Dementia is an issue which always merits dramatic examination because, let’s face it, we’re all getting older, it’s getting bigger, and it’s probably going to see most of us off if we’re lucky enough to live that long. Having witnessed the Dowager Mrs Chrisparkle suffer the slings and arrows of outrageous vascular dementia over a period of nine years, and her brother before her, I know this is a very personal and very tricky problem – and there’s really no right or wrong way to deal with it apart from ensuring they get the best possible care you can offer. But parents can be very difficult, can’t they? No matter the good times you shared, how they looked after you, how they even risked their lives for you, they can become a nuisance at times. Danny DeVito’s bright idea was to Throw Momma From The Train, but Mommas have a habit of bouncing back.
Blue Shift Theatre’s Deciding What to do with Dad considers the plight of three brothers whose father has succumbed to dementia. But if you’re expecting a po-faced, searing exploration of the nature of dementia, or even worse, looking for advice as to how to help look after a parent with dementia, you’ve come to the wrong place. This brilliant, subversive, fast-paced surreal comedy breaks all the rules with its proposed solution to the brothers’ problem, whilst still twinging at the heartstrings in its emotional moments; I confess, when the brothers were reading aloud their father’s wishes that he had written when he was still compos mentis, I experienced that strange wetness in the eye that can sometimes take you by surprise.
The three brothers are beautifully characterised. Charlie, the youngest and most sensible, takes a practical approach; Ryan, the returning prodigal, takes a traditional approach; Archie, the weird one, takes a weird approach. The structure of the show enables the cast to break the fourth wall on an almost continuous basis, which gives it both flexibility and a dangerous edge; it creates a delicious bond with the audience, so we know we’re not only watching three awkwardly matched brothers taking the rise out of each other (as brothers do), but also three likeable young actors creating some theatrical magic apparently on the hoof (although I’m sure it’s very well prepared).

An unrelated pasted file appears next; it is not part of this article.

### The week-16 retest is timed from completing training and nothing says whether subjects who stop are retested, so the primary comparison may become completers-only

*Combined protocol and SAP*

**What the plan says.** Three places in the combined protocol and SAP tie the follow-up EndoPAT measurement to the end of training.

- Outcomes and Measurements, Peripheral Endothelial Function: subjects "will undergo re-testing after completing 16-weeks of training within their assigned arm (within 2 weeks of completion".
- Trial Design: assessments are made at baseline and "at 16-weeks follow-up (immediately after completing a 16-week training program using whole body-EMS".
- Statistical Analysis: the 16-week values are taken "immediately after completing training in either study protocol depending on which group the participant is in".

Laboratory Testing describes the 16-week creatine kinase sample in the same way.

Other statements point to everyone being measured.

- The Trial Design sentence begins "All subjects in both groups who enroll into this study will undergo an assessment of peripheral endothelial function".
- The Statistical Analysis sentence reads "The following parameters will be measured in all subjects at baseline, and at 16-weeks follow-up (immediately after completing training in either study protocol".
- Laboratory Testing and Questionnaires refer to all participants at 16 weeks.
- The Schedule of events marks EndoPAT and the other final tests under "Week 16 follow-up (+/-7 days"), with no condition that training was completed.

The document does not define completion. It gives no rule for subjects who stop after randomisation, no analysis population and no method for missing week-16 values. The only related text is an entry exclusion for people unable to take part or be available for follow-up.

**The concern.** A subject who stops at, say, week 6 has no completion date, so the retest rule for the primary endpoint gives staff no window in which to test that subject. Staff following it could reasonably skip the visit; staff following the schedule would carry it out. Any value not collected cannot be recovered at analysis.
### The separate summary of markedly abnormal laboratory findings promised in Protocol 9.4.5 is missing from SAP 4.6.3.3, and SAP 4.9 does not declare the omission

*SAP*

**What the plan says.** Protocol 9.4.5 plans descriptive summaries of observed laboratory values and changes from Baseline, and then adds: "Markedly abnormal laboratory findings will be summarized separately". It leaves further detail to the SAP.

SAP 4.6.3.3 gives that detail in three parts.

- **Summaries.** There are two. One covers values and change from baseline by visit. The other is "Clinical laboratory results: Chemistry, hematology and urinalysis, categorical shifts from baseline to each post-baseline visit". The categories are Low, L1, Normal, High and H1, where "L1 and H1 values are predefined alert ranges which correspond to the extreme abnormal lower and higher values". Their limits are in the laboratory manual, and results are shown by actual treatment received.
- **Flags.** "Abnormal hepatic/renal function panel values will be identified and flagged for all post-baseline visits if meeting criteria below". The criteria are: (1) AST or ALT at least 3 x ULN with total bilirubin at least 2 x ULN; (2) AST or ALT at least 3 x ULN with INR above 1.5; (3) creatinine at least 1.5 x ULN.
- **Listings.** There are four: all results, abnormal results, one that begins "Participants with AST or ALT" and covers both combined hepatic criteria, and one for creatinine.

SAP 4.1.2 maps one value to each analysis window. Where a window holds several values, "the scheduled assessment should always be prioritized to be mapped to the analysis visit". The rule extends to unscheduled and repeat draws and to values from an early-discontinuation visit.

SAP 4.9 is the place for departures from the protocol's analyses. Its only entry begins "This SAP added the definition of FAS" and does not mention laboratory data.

It would be invidious to pick out the individual performance of any one of Jac Burbidge, Jake Statham or Hal Gallagher because they gelled together so well to create a really convincing ensemble. But I did like Mr Burbidge’s song, which starts with quirky humour but ends with true pathos; Mr Statham’s energy and enthusiasm in the flashbacks, whilst keeping one foot in the door of reality; and Mr Gallagher’s dour, self-pitying daft sod of a clown – I really loved his phone call with an 8 year old client.
It reminded me a little of Peter Nichols’ Day in the Death of Joe Egg, where the parents of a severely disabled child manage to survive everyday life by turning their whole existence into pastiche and pantomime. Creating subversive, ridiculous humour as a way of coming to terms with dementia strikes me as a perfectly reasonable thing to do. Having seen a few Flash Festival plays over the last three years I’m definitely of the opinion that it’s much harder successfully to carry off comedy in this format than it is tragedy; but these guys made it look easy. I loved this production – I’m only sorry I won’t have time to see it again. Congratulations guys, you did an amazing job. You could take this play, give it a little tightening here and there, add a couple more ideas plus say ten more minutes, and it would be a smash at Edinburgh.